The Dow and the S&P 500 were set to open at record highs on Friday after Walt Disney's forecast-beating results, while signs of cooling inflation and a strong recovery in corporate earnings kept the indexes on track for a second straight week of gains.
Disney jumped 4.6% in premarket trading after it topped Wall Street expectations for quarterly earnings as its streaming services picked up more customers than expected and pandemic-hit U.S. theme parks returned to profitability.
Airbnb Inc slipped 2.7% after it flagged a hit to its current-quarter bookings by the Delta variant of the coronavirus and a slowing pace of U.S. vaccination.
A stellar earnings season, improving economic data and the Senate's passage of a large infrastructure bill have all reinforced investors' belief in the economic recovery, pushing U.S. stocks to all-time highs in the past few sessions.
Concerns over higher inflation and a sooner-than-anticipated policy tapering by the Federal Reserve also ebbed after data earlier this week showed the pace of increase in U.S. consumer prices slowed in July even as producer prices posted their biggest annual increase in more than a decade.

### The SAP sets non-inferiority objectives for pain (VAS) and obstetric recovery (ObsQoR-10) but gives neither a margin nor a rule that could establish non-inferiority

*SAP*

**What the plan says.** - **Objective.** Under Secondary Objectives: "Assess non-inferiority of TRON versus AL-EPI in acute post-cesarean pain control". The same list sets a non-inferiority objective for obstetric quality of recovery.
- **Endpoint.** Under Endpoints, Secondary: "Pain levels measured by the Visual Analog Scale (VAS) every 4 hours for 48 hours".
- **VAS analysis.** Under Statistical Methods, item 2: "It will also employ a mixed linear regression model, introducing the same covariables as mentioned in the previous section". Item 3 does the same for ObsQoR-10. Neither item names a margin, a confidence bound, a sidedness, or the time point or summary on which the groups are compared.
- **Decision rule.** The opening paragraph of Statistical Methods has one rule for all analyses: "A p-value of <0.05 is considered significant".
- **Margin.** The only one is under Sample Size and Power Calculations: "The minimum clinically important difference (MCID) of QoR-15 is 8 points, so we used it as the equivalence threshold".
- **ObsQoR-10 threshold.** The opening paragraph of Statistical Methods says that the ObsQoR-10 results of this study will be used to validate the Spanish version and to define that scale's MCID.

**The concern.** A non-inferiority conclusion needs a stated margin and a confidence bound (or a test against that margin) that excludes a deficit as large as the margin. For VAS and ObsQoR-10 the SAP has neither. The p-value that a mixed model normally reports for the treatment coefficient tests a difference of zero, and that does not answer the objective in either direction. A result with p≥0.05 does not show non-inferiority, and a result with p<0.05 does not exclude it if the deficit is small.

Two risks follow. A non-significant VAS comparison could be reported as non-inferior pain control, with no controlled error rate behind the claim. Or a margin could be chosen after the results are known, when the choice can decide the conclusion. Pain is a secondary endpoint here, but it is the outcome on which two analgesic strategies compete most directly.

"What we know about inflation at this point is that it remains relatively high, but it doesn't appear to be getting a lot worse at the moment," said Randy Frederick, managing director of trading and derivatives at Charles Schwab.
"High inflation is not always a bad thing if it's accompanied by strong economic growth and right now it is just indicative that the economy is doing very well."
Investors are looking ahead to the minutes of the Fed's latest policy meeting, due next week, and the annual meeting of central bankers in Jackson Hole, Wyoming, later in August for fresh cues on policy.
At 8:22 a.m. ET, Dow e-minis were up 56 points, or 0.16%, S&P 500 e-minis were up 2.5 points, or 0.06%, and Nasdaq 100 e-minis were down 11.25 points, or 0.07%.
So far this week, the Dow and the S&P 500 have risen 0.8% and 0.5% respectively, boosted by gains in economically sensitive stocks.
DoorDash Inc slid 4.5% after the food-delivery firm's loss widened more than expected in the second quarter as it spent heavily to expand internationally and into a crowded market for grocery during the pandemic.
Pfizer Inc and Moderna Inc gained 0.4% and 2.1% respectively, after the U.S. Food and Drug Administration authorized a booster dose of their COVID-19 vaccines for people with compromised immune systems.
U.S.-listed shares of Pfizer's partner BioNTech were up 2.9%.
Activision Blizzard Inc rose 1.5% after Citigroup upgrade the video game publisher's stock to "buy" from "neutral."
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